Well, well, well. Interesting times. After all the political excitement I thought I’d get things back to what vaguely passes for normality on Lard Island with a bit of a look at some rather exciting stuff that has, metaphorically or literally, clattered through the letter box over the past week or so. Form some reason it’s all been terrain related this time around, although a recent flurry of ordering for my latest project will mean that more figures will soon be arriving.
Okay, first we have a rather exciting purchase from eBay, that on-line jumble sale which somehow seems to take more of my cash than the weekly grocery bill. Ever since we had our first games day in Evesham, I have been rather taken with the terrain boards used by young Jim Ibbotson, that master of the brush who supplied so many of the superb photos for Sharp Practice and all round good egg. Jim uses the battleboards from Games Workshop which neatly provide a 6′ by 4′ playing area and fit cleverly into a neat carry case. Like most good things produced by Games Workshop they are no longer available, but they do come up now and again on eBay, often selling for lunatic sums. I have been bidding on sets for some time, but trying to get them for a hundred quid or less is almost impossible. Until last week! Here’s what they look like:
Whoever owned them before has done a really nice job of painting them up. I am going to flock them, so at present I am wondering if the need a change of colour scheme, or whether to go with what has already been done.
Now, clearly, being designed for weirdy space-monkey games they have a few…idiosyncrasies. Like these bloody daft skulls.
Let’s be honest, whatever the narrative, what planet has skulls directly under the top-soil? It simply doesn’t make sense. So these have to go. With a simple dab of PVA glue…
…I covered all of the skulls and then covered the areas with a mix of sharp sand and small stones. Like this.
I am letting those areas dry our gradually and will then be applying a top coat of PVA and Water at around 50:50 ratio to hold that in place. Then it can be painted to match the existing colour scheme. I actually added a few more random areas of sand and grit, so overall it looks like this:
More on this as we go forward. I reckon it will make for a very nice board to take around the shows and it has a bit of flexibility in terms of the arrangement. In fact, if I am honest, I am thinking about buying a second set which will be really very flexible.
Now, on to something even more exciting. As reader of Lard Island News will know, I have been collecting buildings for my Imagi-Nations set up for the Seven Years War era. Indeed I am always on the look out for suitable buildings. As while ago, back in February to be precise, I attended Poldercon in Holland. Poldercon is a smashing little wargames event which, after two successful years, looks like establishing itself as a regular event on the calendar. As a show, it has three great advantages. Firstly, it is principally about gaming, so attendees sign up for games and really get to game all day. Secondly, it’s in the Netherlands which is one of my favourite parts of the continent (believe it or not we naughty Brits do actually like you!), and thirdly I get to sit at the feet of the wise and sagacious Jasper Oorthuys and hope that some of his wisdom brushes off on me. Sadly, I don’t appear to be much wiser as a result, but Jasper did introduce me to a company called Total Battle Miniatures and their rather smashing roads (you can read all about them here: https://toofatlardies.co.uk/blog/?p=5552 ).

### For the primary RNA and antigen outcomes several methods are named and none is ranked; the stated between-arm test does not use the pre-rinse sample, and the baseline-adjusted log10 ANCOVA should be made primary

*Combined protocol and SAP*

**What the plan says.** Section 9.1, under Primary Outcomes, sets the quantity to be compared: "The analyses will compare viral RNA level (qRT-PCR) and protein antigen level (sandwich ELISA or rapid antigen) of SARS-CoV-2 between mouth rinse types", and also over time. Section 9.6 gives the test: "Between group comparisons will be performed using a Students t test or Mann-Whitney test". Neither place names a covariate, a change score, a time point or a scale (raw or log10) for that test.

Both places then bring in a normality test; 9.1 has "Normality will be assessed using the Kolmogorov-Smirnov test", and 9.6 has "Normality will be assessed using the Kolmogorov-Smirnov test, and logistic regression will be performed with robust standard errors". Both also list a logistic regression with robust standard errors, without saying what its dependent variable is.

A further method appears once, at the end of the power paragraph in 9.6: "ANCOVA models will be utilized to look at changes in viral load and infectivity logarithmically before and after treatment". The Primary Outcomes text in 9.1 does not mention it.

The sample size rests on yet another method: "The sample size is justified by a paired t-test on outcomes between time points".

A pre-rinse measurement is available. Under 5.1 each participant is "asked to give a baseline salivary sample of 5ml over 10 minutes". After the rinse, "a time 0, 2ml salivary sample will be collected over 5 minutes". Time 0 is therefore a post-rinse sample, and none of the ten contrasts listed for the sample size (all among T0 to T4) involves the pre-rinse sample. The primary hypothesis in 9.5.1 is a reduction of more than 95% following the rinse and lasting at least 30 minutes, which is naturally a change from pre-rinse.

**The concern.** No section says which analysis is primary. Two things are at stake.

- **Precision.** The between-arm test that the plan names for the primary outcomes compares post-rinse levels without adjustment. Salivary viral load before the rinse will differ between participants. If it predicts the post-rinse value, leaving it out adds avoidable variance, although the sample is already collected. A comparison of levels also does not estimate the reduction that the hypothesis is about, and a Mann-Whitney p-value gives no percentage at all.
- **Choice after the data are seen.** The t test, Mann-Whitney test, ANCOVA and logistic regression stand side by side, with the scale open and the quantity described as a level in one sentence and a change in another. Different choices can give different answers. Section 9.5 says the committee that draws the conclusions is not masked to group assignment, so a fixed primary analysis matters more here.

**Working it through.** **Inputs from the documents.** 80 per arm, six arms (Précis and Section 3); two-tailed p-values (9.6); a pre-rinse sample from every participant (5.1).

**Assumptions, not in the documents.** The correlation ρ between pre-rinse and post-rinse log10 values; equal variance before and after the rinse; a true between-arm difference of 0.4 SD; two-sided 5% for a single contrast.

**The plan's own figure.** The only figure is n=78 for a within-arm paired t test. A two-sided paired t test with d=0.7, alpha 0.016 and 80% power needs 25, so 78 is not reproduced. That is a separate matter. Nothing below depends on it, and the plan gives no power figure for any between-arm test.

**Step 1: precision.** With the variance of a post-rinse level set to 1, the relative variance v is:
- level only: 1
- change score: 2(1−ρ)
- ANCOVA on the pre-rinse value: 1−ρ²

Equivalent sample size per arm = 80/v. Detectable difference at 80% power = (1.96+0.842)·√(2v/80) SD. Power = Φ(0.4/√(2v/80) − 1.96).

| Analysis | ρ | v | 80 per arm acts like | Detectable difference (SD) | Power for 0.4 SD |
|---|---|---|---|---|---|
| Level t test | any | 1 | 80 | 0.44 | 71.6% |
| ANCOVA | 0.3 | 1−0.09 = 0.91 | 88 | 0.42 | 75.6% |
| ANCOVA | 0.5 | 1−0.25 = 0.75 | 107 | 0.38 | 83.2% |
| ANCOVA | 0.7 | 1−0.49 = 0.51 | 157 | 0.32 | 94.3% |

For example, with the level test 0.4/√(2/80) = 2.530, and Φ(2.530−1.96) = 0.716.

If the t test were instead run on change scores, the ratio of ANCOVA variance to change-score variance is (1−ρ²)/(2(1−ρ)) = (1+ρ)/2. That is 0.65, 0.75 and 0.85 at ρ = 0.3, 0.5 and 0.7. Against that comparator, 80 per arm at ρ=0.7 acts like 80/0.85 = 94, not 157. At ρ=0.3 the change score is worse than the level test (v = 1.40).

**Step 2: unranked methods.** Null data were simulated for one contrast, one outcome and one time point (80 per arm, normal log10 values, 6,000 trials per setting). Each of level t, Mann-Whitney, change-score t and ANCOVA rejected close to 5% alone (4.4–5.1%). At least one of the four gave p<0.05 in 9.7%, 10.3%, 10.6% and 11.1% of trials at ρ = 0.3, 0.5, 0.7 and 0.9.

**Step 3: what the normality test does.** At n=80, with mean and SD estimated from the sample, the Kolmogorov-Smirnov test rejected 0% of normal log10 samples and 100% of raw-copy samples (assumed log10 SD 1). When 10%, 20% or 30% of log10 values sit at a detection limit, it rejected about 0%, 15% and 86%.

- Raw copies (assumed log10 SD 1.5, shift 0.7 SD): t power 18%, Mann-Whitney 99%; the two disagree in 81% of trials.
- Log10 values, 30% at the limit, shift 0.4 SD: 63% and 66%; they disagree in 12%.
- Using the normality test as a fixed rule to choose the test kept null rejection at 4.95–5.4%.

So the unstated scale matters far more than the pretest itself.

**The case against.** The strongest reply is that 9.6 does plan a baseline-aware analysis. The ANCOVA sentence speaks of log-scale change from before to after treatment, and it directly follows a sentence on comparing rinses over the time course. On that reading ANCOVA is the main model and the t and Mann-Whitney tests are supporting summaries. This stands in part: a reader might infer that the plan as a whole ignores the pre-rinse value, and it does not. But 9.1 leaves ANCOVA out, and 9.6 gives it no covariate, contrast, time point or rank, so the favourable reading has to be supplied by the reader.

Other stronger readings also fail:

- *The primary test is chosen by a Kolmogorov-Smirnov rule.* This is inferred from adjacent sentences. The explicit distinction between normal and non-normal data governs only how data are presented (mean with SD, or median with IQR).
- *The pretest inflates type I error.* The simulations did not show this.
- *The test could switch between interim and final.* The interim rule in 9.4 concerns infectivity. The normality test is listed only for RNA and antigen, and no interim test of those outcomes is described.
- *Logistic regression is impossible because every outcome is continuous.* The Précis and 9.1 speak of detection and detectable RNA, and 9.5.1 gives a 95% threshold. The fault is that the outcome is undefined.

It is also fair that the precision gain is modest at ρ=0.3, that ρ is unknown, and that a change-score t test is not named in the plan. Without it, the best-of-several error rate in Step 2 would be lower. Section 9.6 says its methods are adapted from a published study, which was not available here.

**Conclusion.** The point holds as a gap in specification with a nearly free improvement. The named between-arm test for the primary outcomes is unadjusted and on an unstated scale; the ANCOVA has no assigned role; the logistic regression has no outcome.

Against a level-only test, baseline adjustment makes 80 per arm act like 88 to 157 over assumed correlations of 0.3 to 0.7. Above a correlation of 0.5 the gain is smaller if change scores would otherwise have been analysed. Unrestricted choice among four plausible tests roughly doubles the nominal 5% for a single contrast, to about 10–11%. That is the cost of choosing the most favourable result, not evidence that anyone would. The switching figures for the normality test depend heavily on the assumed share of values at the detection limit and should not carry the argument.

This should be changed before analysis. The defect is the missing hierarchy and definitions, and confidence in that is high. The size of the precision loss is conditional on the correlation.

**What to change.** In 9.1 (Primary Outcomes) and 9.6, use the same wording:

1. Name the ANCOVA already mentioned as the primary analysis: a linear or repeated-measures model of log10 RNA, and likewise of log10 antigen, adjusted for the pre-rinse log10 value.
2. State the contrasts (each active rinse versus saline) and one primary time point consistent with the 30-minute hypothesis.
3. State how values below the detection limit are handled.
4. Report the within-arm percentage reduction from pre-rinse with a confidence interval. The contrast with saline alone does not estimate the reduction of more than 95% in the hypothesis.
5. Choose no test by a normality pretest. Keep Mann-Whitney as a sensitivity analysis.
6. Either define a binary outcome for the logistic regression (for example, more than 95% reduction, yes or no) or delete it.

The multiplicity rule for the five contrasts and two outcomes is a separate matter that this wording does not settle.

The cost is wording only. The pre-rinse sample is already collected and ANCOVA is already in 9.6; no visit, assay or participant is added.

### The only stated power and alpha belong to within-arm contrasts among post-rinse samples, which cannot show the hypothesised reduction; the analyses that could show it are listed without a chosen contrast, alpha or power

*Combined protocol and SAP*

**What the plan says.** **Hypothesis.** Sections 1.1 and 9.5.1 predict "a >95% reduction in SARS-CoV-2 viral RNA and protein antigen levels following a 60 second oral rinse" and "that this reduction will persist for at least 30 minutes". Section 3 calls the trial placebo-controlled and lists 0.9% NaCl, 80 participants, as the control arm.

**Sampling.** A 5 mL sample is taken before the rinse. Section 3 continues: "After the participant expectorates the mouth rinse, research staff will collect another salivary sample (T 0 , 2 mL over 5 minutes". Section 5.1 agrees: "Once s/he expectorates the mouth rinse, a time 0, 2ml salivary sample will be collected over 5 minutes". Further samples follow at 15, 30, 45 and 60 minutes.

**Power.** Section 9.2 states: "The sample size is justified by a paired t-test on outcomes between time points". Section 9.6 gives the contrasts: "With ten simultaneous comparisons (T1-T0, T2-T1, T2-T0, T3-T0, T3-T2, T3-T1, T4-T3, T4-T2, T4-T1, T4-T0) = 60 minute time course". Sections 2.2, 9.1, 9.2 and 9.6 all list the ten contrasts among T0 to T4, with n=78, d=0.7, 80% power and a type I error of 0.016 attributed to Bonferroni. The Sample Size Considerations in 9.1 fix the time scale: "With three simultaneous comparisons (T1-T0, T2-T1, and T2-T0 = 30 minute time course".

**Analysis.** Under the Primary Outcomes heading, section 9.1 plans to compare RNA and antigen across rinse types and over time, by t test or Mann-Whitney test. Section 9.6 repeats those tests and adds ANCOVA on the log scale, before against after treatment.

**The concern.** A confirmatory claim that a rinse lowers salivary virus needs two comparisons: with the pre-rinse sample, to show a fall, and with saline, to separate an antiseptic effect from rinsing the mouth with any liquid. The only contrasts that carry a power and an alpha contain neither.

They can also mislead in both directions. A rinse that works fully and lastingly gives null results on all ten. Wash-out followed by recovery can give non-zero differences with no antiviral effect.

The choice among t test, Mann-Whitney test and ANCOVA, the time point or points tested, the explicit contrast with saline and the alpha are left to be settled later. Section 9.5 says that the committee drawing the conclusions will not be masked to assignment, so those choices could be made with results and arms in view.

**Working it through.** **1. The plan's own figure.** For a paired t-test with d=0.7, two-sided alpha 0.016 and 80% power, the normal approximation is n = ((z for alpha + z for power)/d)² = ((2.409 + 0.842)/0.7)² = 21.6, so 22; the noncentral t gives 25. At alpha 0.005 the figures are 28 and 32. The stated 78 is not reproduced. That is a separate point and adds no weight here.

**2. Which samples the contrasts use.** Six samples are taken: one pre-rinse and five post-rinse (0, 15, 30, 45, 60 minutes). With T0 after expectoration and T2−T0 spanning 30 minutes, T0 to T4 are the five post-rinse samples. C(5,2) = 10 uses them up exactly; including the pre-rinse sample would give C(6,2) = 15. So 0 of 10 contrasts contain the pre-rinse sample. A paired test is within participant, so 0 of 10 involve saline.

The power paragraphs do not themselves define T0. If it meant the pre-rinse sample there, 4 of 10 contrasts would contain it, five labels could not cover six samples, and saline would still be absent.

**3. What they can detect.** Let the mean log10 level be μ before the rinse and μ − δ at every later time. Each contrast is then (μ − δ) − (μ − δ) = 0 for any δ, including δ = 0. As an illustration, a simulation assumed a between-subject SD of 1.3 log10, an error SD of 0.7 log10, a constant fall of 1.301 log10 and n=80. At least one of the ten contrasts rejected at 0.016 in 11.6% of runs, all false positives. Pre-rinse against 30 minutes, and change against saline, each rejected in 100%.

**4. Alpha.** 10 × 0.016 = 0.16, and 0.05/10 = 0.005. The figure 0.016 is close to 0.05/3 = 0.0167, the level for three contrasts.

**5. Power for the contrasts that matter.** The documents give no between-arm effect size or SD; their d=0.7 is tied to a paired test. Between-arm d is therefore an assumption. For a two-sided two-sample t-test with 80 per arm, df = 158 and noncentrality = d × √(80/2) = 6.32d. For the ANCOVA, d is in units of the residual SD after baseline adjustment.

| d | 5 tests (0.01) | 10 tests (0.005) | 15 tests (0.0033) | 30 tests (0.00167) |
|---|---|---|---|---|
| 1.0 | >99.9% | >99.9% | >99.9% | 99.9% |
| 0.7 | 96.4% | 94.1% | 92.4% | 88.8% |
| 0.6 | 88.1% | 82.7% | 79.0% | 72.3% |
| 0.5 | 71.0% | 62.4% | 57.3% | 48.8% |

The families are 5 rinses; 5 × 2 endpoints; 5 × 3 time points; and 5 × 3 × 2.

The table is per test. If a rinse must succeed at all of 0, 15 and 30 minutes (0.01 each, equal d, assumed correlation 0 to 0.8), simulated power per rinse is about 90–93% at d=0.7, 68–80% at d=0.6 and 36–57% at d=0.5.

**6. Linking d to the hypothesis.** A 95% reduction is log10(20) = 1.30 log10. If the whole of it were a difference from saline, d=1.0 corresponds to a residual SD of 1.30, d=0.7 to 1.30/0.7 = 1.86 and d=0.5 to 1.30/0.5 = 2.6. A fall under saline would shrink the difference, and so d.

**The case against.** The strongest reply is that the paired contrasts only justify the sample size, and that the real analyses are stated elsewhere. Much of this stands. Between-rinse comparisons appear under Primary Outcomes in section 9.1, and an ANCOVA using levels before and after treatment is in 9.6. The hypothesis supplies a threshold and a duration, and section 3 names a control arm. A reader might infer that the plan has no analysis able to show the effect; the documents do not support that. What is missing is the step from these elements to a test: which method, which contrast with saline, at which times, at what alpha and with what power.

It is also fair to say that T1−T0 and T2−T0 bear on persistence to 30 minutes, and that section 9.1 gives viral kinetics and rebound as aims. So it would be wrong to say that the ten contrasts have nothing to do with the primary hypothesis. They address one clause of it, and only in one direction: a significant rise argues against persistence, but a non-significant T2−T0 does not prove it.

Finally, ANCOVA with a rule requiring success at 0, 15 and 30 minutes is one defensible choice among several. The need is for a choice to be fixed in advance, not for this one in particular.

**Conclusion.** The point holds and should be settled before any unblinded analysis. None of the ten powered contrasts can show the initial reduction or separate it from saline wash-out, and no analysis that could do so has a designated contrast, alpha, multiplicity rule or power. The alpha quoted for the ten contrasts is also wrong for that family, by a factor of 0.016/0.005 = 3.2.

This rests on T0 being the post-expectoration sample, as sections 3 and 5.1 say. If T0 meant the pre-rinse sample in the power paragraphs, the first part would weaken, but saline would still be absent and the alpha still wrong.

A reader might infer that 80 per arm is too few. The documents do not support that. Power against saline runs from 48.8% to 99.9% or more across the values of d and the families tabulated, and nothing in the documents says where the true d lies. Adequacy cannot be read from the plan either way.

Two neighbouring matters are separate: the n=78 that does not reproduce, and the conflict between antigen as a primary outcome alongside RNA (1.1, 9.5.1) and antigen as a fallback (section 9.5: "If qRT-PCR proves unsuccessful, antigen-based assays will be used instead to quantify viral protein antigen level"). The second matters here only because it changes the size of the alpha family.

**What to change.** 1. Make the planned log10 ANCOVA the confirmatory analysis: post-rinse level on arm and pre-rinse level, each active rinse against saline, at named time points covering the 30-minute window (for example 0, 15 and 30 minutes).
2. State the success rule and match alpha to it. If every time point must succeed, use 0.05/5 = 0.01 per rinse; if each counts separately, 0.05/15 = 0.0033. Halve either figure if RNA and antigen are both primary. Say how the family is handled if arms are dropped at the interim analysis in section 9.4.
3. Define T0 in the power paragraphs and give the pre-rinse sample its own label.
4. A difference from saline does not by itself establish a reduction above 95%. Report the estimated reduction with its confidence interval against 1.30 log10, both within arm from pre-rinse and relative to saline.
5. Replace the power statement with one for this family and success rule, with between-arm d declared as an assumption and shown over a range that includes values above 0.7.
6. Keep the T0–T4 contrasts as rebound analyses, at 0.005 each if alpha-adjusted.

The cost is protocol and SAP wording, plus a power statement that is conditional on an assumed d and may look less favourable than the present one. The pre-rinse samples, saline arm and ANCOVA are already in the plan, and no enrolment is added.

Having purchased and been blown away by their roads, I decided to have a stroll around their web site to look at their other products, buildings in particular, and was so impressed that I chucked them some of my hard earned cash. Here’s what came in the post:
Two rather funky buildings from their 28mm Black Powder Europe range. On the right you see “Row of Houses with Store”, a nicely half-timbered building and at the left we have “Barn/Stables with lift off roof”. Both are very nicely done and will soon be gracing my table. However, the piece de resistance is from their Skirmish 28mm WWII Range, the Chateau with scenic base.
Wow! This is a really nice piece with incredible detail. Just look at the interior.
Three floors in fantastic detail. This would be a real objective to fight over/into/around. I can see Churchill on the terrace with the Fallschirmjager trying to knock him off from the shrubbery, or the Gestapo attempting to burn their files before the commandos fight their way in. What’s more, the model comes with this:
Yup, wallpaper. Several sheets of it for ever room in the house, even the smallest one. I have to say that all three models are really first class. The Chateau will easily work for periods other than WWII. It does have some damage modelled on and the balcony does have sandbags on it, but these could easily be covered with a bit of green stuff and would be fantastic for a Sharp Practice setting. The building stands on the base, so in a town setting you can jettison that and use the house as a stand alone building. Lovely stuff indeed. Now, I have to say here that I do not think that these buildings are cheap; they are most certainly not, but for what you get I think they represent decent value for money as the service I will get out of them will huge. If you feel like giving yourself a treat, they are very nice models indeed. And let’s face it, we all deserve a treat every now and again. Check them out here: http://www.totalbattleminiatures.com/
The failure of the attacks at Colenso in December, Spion Kop in December and Vaalkrantz in early February 1900 had left the British public and Lord Roberts perplexed as to exactly what General Sir Redvers Buller was doing on the Tugela River, indeed parts of the Army in Natal were losing faith in his ability